Thank you, Cord Jefferson, for writing this wonderful story. I love the ways in which you connect the experiece of deep hardship with the realization of how vital kindness is in our world.
I have had a similar epiphany due, at least in part, to a loved one’s severe illness. It has always been difficult for me to describe precisely how the two things are connected because my realization is not rooted in the person that I mourn but instead simply in the experience of grief itself.
I wonder what happens for you when you think about the possibility that your new (I’m presuming it is new) respect for choosing forgiveness, and choosing to return kindness to a harsh world instead of bitterness, is not only out of respect for your mother, but might also be a place where we frequently find solace and strength when we experience deep grief, regardless of the reason for that grief. In other words, I believe that when we have to travel through something really difficult (whatever that is) we often find ourselves realizing how important kindness is, and how much strength it takes to be kind in this world, and how much the world gains by small, seemingly ordinary acts of kindness. Basically, I’m wondering if you have thought about the possibility that you might have come to the same realizations even if your mother was not such an example of kindness in the face of a brutal world.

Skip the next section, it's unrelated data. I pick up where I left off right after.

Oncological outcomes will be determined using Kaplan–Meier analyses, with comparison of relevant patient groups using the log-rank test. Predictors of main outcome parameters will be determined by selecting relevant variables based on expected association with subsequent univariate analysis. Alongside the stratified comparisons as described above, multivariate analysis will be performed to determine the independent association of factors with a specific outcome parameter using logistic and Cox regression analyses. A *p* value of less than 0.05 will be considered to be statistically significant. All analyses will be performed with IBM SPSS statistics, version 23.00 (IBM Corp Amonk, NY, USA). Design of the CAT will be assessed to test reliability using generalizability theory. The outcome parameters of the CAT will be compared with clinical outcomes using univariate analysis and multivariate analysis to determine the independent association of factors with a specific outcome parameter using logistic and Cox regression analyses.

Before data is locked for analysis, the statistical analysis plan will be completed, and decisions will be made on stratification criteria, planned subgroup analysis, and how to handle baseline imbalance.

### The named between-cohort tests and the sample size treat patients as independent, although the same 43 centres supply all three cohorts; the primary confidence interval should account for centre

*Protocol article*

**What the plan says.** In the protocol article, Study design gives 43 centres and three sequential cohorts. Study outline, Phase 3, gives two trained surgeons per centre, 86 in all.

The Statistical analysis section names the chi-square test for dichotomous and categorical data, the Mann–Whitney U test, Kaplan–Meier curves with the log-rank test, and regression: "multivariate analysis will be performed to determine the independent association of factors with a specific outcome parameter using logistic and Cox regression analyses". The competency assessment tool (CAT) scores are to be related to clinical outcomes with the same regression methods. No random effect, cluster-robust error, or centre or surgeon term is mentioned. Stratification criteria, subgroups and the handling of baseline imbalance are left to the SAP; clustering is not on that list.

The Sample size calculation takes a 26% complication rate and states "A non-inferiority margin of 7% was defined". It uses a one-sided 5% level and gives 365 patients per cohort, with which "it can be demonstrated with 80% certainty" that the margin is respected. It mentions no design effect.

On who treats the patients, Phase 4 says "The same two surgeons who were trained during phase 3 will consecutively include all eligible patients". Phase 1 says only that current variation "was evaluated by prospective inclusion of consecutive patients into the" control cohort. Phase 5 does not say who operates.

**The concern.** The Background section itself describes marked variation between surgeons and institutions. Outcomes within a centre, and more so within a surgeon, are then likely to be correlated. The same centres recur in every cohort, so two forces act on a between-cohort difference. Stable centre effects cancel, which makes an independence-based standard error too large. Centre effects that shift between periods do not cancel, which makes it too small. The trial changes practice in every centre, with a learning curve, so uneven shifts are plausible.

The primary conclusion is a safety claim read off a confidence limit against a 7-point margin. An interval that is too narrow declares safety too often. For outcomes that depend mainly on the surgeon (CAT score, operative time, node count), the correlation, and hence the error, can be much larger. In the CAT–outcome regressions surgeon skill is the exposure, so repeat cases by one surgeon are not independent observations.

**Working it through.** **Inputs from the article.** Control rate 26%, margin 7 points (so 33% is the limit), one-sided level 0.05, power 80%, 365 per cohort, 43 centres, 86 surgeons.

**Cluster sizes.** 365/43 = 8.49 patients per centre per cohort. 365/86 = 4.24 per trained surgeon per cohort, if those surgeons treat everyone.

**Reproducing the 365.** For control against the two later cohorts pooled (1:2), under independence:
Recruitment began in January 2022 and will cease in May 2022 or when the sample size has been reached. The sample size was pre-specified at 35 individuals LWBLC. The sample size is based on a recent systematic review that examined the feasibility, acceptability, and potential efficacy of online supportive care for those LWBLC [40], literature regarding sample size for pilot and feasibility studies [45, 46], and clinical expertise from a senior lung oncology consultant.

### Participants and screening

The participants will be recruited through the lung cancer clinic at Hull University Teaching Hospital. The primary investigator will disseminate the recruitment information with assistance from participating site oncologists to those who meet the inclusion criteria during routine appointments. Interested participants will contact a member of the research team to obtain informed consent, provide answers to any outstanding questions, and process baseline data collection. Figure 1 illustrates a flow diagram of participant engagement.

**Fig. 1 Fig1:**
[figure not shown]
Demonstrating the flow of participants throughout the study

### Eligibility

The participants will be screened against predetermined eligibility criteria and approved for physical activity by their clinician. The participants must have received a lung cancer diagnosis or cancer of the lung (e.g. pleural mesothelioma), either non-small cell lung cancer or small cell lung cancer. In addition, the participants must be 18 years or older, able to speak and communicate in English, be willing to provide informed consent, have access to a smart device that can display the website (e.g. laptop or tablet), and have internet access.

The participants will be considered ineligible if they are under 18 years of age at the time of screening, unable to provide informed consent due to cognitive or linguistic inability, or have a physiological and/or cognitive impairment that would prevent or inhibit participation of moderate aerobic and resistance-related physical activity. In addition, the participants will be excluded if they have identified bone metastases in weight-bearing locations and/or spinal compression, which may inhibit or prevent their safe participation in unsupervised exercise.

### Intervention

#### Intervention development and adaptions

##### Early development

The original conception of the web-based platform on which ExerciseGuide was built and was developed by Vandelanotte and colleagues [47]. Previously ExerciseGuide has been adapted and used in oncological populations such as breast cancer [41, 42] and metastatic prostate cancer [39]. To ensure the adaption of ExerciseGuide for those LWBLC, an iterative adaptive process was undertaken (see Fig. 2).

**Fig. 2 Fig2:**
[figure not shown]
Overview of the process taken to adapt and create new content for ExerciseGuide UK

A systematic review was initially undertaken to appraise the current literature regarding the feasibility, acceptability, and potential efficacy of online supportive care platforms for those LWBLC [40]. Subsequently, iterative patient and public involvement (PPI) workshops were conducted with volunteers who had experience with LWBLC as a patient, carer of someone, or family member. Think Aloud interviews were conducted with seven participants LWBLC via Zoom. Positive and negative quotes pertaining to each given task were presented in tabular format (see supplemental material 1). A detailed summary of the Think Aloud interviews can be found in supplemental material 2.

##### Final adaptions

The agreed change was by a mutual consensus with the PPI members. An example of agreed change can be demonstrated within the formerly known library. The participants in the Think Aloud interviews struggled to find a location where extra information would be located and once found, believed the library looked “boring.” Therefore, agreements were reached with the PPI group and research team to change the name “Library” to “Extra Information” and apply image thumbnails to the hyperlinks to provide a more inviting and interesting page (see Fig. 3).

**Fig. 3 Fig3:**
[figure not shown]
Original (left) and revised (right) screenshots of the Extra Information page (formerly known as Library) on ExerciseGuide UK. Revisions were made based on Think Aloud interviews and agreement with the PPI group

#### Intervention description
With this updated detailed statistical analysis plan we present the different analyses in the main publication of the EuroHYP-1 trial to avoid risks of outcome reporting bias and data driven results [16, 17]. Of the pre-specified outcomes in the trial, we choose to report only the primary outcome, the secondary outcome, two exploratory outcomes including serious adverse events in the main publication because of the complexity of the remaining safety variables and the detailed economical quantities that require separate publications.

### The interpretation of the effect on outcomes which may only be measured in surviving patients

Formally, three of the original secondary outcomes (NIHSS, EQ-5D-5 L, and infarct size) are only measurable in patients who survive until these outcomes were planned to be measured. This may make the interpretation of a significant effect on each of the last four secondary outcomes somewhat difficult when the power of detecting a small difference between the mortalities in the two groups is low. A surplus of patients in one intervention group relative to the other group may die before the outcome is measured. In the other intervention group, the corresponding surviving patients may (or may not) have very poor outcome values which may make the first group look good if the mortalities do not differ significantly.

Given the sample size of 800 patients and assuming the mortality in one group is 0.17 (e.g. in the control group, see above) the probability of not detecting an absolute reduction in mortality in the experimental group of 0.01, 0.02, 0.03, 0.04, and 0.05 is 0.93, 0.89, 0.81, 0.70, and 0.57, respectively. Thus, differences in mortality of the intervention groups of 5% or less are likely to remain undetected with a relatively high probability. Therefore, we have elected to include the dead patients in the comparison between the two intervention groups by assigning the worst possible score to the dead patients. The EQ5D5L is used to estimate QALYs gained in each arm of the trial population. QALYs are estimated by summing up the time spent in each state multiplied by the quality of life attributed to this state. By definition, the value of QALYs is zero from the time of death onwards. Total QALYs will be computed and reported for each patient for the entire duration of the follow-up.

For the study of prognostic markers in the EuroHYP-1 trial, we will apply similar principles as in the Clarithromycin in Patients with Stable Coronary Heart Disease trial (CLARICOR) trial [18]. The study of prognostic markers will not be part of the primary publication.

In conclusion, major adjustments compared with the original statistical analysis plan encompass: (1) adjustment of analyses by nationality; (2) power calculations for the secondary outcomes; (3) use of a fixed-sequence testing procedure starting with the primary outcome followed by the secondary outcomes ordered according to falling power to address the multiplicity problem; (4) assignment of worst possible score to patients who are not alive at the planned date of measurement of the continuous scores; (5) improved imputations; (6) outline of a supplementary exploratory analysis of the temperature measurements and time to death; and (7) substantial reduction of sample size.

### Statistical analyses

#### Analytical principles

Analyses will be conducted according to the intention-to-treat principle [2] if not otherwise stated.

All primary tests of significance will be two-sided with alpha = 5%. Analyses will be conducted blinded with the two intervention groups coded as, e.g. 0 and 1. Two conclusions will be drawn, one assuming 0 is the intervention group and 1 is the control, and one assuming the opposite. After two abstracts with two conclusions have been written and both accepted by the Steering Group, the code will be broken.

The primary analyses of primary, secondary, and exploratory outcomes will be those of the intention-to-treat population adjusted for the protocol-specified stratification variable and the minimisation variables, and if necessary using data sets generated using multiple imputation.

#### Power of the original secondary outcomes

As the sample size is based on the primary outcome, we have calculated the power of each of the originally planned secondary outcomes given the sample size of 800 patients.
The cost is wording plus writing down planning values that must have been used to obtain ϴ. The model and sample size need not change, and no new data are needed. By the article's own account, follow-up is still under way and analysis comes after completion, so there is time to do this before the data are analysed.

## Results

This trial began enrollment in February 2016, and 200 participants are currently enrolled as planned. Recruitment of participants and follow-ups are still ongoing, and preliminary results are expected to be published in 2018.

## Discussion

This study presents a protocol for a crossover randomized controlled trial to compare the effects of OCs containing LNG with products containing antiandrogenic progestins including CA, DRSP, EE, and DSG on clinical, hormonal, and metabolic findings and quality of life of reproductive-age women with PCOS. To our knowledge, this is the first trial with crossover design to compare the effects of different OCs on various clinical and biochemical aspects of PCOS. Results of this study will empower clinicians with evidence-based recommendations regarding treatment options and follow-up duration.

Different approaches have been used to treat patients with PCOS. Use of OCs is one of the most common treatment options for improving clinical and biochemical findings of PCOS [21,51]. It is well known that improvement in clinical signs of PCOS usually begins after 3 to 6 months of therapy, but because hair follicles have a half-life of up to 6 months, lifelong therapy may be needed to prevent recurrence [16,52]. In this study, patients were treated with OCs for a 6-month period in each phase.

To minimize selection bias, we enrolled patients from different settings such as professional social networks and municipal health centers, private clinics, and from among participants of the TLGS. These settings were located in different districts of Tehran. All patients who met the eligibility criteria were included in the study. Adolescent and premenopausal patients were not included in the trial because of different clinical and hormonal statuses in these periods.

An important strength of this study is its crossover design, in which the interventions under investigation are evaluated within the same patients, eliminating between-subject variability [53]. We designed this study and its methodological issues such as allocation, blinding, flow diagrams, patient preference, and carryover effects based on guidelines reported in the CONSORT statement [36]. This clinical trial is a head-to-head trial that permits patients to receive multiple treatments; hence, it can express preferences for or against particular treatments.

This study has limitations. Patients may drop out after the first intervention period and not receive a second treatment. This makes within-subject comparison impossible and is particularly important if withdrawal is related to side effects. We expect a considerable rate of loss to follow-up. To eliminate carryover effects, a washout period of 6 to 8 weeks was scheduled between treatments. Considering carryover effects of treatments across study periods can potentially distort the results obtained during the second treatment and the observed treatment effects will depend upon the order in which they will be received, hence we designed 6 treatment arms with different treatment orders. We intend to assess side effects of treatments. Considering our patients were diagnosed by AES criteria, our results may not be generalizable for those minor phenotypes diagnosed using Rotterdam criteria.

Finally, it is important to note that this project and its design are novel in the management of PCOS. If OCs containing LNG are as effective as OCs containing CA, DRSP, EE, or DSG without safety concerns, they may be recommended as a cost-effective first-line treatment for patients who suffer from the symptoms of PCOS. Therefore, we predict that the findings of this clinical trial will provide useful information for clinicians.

My loved one who is sick is not exactly the measure of kindness. (It is my son and he never got a chance really, to grow into the man who might have been kind because he became sick in his late teens and now his brain is so damaged from the illness that we will never get to the know the man he might have been.) And yet, somehow, the experience of this level of grief has brought me to a place where every single day is really about the power of kindness, decency, and civility.
The small, seemingly invisible acts of standing up to bullies and standing up to the brutal nature of the world is a place of solace probably for your mother also. And for her, it doesn’t sound like she came to this through the example of her own mother. But rather, she came to it through, absurdly, the experience of returning love in the face of hate, and finding that that is precisely where her real power lies. Where it would seem to be risking vulnerability, being kind and gentle and decent is actually playing our strongest hand in life. And we learn this when we are given the chance to experience it first hand.